“Right!” said R. “Get ready for the most… frightening film ever!”


Monsterland! Wouldn’t we like to go THERE for a holiday! The United Nations (the most corrupt organization on this planet, btw) has somehow gathered all Earth’s giant monsters on one island, keeping them there with what appear to be smoke pellets. Godzilla and chums, like the dumbest of livestock, keep wading out to sea and getting gassed, then staggering back to dry land, shaking their little green fists.

The science base on Monsterland goes out of communication. This is just like JURASSIC PARK, only rubberier. Top scientists call for an investigation, sending the nearest available task force, which is currently, er, on the Moon. On the Moon? Is that really the closest we’ve got? Anyhow, within minutes the rocketship is touching down and finding possessed scientists, missing monsters, and space aliens. And now the giant monsters are burrowing up from the earth (never explained, this bit) all over the world! Godzilla in New York! Rodan in Peking! The late Baragon in Paris! To quote Mystery Science Theater: “Oh the humanity! Oh the Japanity!”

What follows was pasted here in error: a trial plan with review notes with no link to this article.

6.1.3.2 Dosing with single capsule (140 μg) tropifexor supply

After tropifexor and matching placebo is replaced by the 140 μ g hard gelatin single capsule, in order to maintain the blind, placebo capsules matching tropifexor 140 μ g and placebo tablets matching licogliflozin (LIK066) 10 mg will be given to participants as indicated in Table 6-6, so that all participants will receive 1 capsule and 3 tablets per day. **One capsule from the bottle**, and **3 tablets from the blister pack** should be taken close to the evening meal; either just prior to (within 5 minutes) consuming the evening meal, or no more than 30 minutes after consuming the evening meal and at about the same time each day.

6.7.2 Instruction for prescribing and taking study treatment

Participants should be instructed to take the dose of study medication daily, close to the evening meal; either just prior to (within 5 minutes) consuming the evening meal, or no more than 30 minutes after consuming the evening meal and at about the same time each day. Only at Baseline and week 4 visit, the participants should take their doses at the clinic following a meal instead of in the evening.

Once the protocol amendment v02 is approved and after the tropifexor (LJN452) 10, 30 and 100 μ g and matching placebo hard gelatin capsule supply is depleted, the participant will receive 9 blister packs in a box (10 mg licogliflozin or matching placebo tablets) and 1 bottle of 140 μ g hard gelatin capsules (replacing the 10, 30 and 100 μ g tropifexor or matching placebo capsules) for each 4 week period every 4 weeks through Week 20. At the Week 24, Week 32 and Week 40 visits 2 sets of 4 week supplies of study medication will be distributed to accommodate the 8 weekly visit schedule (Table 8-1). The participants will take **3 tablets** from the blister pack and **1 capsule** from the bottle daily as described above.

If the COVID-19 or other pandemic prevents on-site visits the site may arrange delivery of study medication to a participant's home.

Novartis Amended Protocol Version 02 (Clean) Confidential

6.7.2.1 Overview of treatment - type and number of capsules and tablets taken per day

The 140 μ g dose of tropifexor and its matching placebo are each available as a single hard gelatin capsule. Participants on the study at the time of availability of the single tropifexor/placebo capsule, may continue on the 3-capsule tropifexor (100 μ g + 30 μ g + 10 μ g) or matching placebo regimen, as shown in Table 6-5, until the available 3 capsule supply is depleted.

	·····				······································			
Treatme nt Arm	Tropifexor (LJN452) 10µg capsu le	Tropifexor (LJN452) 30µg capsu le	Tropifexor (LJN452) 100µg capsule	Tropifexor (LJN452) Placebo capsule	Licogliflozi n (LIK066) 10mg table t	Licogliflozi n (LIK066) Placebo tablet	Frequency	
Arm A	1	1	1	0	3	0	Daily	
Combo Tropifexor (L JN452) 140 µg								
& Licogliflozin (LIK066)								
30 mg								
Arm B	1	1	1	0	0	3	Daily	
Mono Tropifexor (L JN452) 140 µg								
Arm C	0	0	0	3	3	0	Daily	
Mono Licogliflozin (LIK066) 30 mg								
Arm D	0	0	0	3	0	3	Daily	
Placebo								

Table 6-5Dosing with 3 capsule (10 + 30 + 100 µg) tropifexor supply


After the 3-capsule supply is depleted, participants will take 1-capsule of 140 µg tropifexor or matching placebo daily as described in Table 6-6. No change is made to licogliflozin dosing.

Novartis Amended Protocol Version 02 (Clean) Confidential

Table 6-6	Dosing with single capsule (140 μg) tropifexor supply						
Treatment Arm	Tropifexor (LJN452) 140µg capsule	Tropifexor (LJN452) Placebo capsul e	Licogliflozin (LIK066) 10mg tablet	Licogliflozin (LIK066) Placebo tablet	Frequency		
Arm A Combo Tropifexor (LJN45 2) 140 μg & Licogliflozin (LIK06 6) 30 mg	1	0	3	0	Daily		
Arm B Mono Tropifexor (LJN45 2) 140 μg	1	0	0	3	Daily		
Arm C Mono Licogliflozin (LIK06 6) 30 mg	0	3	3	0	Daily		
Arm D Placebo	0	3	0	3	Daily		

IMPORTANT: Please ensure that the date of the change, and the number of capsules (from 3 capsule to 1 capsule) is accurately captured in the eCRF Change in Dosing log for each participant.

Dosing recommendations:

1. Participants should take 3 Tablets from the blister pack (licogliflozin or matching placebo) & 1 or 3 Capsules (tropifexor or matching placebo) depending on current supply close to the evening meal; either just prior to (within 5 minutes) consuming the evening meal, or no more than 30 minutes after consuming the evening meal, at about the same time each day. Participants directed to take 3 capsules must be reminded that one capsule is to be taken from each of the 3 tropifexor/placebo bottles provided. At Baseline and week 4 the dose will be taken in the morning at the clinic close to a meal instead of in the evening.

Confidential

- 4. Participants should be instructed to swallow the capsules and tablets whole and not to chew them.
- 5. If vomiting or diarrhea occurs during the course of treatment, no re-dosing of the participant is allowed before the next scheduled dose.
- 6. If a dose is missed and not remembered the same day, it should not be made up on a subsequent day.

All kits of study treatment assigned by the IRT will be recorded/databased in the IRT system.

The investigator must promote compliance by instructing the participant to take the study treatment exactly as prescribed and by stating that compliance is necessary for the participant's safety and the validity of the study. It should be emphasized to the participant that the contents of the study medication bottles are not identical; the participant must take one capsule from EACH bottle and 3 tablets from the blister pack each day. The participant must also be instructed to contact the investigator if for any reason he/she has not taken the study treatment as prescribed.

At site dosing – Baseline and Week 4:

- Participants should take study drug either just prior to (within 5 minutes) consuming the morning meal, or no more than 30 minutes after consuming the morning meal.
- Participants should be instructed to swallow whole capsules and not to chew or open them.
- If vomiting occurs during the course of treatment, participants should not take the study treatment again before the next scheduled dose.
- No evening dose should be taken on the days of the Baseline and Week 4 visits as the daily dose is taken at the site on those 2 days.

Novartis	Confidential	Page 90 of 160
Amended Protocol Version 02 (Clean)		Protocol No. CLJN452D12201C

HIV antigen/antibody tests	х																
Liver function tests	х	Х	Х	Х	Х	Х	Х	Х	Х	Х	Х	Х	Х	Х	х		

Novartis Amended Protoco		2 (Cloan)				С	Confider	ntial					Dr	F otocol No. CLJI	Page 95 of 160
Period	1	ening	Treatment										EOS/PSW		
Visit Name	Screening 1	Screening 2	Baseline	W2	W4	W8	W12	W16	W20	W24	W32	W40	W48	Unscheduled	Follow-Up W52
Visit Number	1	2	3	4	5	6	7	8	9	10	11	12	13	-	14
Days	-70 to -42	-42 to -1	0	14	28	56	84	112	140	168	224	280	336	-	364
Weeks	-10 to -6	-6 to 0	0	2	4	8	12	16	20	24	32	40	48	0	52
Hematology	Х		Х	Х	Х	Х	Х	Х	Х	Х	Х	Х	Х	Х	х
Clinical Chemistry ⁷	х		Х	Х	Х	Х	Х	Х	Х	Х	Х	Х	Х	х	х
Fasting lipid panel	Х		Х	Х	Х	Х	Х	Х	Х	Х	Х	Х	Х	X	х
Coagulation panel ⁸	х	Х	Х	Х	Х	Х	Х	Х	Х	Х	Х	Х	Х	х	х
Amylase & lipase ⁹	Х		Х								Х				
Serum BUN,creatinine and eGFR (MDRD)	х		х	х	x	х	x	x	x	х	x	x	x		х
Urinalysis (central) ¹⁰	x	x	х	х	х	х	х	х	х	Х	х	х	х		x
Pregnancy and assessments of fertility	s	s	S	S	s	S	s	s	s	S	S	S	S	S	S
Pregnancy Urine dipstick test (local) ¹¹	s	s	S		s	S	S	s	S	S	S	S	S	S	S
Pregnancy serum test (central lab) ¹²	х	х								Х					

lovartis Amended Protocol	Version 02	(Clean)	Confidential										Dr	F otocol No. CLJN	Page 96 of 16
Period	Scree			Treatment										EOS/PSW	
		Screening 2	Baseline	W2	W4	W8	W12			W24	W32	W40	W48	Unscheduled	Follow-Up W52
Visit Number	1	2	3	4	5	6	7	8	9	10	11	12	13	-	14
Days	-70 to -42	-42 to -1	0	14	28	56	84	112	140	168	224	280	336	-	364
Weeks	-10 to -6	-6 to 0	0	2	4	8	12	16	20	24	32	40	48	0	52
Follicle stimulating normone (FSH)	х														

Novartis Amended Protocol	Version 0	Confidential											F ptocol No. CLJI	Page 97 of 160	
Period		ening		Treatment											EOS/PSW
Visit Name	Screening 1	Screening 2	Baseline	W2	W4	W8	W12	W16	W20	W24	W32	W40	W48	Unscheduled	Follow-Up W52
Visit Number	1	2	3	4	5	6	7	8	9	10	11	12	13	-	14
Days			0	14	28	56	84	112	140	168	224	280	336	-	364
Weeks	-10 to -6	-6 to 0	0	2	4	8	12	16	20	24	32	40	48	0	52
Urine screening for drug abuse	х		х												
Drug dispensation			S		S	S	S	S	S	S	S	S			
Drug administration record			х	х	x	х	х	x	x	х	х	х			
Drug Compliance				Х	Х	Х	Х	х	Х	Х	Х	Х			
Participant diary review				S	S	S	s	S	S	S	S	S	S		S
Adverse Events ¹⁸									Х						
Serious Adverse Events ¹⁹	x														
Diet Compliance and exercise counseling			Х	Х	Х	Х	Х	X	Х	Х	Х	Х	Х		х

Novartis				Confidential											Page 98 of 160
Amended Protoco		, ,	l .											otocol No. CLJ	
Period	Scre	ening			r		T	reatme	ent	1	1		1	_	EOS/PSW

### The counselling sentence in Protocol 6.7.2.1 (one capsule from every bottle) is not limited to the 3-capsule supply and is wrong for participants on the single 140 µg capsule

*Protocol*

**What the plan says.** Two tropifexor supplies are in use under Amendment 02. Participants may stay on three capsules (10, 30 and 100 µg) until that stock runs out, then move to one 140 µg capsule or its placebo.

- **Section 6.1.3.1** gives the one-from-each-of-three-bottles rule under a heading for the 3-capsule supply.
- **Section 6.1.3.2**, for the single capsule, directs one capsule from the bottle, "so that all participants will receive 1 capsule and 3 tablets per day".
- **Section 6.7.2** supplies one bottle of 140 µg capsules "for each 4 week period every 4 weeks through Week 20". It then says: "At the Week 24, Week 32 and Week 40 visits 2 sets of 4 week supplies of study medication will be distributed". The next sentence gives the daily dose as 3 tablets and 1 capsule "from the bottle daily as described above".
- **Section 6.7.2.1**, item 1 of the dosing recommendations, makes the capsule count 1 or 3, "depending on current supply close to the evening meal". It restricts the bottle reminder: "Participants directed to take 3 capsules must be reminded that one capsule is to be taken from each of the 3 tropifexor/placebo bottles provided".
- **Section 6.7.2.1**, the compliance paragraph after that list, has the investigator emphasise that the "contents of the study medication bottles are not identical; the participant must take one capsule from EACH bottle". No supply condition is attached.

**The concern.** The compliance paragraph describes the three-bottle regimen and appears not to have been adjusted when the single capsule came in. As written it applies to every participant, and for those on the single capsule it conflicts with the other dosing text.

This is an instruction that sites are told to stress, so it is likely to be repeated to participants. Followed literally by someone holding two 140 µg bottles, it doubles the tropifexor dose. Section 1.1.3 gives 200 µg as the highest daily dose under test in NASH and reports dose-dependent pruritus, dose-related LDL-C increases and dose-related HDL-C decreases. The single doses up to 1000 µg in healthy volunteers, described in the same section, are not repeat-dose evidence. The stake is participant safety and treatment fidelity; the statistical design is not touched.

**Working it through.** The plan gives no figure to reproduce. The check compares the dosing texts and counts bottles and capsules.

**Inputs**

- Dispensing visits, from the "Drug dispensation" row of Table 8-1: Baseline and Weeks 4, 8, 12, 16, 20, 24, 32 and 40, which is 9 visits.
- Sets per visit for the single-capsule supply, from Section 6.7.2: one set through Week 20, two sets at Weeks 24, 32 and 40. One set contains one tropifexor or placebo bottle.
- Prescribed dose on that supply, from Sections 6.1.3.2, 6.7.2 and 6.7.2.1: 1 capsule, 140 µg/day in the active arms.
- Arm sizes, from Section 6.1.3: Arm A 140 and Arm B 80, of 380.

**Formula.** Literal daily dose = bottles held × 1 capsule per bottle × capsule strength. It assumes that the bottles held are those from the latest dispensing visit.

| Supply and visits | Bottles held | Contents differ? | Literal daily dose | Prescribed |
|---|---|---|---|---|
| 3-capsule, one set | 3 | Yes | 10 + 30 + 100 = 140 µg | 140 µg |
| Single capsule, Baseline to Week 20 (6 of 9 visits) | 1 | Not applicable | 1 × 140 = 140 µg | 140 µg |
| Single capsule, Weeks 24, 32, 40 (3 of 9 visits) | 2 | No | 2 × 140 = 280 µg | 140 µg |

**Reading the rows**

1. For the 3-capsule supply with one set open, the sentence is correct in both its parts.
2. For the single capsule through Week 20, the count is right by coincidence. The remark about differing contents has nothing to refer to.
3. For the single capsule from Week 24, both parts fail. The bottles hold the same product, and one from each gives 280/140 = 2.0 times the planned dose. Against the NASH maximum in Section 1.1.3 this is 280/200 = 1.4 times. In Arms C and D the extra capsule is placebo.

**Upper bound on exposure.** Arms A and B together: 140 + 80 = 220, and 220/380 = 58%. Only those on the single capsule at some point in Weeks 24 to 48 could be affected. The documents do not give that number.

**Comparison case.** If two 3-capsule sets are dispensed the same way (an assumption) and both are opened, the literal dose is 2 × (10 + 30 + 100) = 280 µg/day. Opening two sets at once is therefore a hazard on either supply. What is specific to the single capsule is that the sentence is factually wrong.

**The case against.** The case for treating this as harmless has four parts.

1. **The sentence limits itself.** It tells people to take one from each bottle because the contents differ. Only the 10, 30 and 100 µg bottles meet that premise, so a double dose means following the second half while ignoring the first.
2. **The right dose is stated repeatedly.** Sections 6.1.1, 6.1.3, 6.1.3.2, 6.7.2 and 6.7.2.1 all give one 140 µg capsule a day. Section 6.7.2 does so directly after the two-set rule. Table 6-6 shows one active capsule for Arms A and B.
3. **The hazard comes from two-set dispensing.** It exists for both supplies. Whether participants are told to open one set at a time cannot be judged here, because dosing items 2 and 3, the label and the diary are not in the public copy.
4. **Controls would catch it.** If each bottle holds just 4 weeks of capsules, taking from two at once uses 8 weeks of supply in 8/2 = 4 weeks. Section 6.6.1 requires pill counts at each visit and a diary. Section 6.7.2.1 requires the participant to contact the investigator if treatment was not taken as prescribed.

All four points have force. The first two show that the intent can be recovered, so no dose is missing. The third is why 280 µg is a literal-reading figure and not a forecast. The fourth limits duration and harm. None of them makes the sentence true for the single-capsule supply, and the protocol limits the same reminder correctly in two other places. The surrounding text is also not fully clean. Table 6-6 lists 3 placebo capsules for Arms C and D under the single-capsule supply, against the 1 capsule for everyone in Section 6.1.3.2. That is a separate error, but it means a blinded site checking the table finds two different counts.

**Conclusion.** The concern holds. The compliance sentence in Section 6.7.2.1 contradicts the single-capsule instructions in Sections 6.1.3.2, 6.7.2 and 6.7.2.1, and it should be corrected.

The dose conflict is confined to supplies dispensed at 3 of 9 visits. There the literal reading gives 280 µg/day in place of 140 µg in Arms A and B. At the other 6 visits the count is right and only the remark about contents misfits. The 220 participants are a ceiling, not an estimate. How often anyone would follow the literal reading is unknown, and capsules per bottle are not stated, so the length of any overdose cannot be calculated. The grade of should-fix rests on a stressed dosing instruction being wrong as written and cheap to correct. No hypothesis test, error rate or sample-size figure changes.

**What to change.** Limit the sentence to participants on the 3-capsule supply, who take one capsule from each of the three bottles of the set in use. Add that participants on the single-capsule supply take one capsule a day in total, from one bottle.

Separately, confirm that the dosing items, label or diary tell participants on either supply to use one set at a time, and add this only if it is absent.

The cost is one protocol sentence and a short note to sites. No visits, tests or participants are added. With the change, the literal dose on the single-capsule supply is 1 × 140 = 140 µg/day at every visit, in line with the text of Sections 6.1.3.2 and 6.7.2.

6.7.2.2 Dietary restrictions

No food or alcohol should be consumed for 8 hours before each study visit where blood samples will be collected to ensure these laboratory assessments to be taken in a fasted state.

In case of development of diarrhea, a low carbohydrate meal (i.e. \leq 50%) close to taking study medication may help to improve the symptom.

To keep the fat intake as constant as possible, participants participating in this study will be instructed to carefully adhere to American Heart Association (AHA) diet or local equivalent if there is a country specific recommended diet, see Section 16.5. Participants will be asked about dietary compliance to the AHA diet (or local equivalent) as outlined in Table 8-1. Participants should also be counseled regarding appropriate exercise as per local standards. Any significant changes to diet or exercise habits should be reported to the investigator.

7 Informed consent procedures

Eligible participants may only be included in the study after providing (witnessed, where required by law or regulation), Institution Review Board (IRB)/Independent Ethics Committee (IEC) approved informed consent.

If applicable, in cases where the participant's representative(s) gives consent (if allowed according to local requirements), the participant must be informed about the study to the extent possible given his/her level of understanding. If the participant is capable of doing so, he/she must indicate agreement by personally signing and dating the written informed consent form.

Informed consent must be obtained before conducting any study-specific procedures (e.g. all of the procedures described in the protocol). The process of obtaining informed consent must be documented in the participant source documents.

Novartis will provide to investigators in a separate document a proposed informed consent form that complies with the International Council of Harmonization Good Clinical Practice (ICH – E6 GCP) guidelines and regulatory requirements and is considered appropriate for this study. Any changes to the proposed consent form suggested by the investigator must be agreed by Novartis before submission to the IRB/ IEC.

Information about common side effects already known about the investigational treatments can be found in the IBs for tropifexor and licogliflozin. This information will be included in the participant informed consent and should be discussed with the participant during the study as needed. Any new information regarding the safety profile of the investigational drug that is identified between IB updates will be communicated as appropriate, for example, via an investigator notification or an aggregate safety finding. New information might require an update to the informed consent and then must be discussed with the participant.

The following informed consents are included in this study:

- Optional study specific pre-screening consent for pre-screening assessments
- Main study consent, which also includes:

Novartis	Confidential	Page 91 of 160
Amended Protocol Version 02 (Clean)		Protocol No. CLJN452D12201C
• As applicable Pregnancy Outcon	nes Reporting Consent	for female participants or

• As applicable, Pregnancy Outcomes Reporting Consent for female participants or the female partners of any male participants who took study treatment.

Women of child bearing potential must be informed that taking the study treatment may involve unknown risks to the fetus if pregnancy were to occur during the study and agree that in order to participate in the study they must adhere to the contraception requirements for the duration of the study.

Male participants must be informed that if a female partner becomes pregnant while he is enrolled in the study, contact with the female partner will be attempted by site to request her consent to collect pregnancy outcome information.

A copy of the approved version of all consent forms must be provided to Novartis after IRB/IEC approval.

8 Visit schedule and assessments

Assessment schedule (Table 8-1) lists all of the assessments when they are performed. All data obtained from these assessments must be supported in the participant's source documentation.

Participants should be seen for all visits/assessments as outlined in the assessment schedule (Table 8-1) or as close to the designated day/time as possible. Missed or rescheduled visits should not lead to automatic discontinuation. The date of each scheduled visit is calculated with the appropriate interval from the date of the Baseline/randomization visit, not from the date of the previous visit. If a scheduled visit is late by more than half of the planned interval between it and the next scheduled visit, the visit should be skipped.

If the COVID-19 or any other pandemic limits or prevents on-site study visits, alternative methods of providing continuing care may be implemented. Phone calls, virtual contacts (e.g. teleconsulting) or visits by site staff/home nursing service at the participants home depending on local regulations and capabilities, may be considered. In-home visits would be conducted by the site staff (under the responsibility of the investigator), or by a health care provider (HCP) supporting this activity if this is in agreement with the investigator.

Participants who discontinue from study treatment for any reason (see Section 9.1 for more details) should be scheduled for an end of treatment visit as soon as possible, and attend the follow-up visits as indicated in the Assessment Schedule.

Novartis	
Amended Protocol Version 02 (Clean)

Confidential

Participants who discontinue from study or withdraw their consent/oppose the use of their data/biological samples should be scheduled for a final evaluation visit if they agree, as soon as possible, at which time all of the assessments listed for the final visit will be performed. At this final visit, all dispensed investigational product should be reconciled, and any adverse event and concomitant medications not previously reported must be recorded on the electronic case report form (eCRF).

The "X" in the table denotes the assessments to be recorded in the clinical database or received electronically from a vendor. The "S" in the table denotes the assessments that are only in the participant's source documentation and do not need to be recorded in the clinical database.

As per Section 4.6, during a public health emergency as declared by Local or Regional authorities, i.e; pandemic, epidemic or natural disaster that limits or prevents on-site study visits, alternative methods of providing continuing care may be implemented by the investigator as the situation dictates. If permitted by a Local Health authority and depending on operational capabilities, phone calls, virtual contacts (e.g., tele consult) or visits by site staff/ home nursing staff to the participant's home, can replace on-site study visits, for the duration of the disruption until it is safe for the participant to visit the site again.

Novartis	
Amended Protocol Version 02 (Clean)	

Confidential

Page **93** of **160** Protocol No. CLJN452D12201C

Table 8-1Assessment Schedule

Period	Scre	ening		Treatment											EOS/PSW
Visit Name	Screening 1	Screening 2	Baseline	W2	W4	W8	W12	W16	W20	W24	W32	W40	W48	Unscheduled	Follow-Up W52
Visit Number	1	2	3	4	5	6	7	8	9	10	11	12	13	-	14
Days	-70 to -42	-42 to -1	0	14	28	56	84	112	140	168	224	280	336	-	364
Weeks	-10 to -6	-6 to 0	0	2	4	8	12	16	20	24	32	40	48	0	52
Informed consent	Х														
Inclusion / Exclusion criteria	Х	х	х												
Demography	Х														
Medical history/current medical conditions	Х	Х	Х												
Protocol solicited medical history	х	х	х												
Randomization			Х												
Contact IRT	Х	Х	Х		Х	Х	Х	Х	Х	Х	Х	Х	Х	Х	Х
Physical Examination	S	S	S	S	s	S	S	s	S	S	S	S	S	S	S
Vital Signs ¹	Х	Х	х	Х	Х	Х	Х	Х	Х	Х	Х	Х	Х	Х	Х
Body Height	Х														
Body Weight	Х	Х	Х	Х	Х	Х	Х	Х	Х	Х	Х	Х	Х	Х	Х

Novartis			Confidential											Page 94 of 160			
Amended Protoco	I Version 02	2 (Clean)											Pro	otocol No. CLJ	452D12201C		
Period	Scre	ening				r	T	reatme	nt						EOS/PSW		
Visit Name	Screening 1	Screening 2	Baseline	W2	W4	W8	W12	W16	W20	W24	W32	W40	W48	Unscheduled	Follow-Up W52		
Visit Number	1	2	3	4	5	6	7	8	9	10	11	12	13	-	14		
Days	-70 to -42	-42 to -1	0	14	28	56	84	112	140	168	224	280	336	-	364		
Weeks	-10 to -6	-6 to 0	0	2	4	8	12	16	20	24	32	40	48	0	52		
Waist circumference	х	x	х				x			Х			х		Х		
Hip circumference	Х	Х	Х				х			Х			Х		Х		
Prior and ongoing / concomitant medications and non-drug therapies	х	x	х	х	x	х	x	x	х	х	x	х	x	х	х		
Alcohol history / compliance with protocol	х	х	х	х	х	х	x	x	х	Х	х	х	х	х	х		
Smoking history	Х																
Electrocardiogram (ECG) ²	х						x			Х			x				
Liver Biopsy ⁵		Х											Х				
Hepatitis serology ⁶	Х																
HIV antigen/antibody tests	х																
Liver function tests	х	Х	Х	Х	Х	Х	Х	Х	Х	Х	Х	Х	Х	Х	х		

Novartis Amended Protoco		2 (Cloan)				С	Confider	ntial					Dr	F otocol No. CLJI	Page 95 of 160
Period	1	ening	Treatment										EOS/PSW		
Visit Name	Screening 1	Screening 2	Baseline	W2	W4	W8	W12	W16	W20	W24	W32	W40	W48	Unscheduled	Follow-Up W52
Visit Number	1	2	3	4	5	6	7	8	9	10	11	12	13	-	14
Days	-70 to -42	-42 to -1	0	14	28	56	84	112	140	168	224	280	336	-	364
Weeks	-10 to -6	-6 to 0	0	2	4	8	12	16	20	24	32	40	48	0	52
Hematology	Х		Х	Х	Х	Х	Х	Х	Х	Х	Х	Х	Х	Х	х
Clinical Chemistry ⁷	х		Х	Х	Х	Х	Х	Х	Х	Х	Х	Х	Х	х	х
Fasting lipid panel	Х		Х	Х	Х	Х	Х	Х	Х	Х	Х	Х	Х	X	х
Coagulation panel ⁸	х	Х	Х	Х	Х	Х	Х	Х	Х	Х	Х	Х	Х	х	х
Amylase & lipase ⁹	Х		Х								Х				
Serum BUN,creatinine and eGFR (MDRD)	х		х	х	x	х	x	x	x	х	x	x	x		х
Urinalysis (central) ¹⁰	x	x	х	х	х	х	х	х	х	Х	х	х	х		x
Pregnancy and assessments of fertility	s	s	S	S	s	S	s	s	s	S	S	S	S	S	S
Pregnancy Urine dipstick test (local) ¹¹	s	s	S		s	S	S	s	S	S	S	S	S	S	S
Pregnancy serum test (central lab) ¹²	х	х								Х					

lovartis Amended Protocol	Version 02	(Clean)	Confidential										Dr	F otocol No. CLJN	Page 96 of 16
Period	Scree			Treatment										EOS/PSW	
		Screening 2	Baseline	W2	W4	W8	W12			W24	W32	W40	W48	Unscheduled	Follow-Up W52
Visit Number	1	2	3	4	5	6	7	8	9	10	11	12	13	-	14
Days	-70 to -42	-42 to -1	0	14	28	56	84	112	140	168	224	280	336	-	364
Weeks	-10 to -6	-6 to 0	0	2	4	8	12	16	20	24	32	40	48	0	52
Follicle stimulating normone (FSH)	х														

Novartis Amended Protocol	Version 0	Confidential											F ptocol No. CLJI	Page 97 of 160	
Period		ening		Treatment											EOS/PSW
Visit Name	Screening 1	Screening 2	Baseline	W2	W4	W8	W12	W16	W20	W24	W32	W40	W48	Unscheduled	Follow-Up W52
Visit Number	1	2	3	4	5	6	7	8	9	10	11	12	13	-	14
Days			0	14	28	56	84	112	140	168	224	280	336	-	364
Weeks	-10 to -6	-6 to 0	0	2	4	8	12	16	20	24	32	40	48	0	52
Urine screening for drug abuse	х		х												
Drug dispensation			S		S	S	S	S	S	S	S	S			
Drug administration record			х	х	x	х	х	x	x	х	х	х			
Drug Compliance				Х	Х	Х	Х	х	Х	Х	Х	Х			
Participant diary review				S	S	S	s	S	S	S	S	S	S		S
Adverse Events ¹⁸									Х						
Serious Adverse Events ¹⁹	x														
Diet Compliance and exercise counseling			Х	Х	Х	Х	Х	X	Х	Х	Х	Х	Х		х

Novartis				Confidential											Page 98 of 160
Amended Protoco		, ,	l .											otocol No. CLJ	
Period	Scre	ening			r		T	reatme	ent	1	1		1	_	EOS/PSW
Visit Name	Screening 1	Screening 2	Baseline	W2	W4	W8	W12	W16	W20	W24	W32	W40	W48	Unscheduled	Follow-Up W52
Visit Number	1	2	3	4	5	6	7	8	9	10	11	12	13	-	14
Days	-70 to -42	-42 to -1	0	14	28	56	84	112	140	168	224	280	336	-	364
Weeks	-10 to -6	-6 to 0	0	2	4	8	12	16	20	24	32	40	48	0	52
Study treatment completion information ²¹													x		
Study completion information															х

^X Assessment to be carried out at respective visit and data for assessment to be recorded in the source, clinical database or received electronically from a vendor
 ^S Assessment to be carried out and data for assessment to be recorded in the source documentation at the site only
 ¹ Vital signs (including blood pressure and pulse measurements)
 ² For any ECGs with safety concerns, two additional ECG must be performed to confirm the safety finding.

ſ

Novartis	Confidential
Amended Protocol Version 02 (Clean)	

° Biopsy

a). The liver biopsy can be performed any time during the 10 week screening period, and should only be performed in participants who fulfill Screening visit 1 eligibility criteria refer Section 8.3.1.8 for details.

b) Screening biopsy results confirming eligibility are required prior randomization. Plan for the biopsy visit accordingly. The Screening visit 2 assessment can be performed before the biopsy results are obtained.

Godzilla stomps. “Imagine meeting him on a -” Roddy pauses, for once fazed by the fact that his catchphrase, “on a dark night,” seems unapplicable to the cheerfully daylit nightmare before him. “- on a day like that,” he finishes, accurately.

“Uh-oh” Roddy said this a few times. Once was definitely in response to Manda, perhaps the crappiest of the monsters, essentially a big snake with little legs. Apart from being stupid-looking, he’s called Manda. I call him Amanda, just to piss him off. What’s he going to do? He’s on television.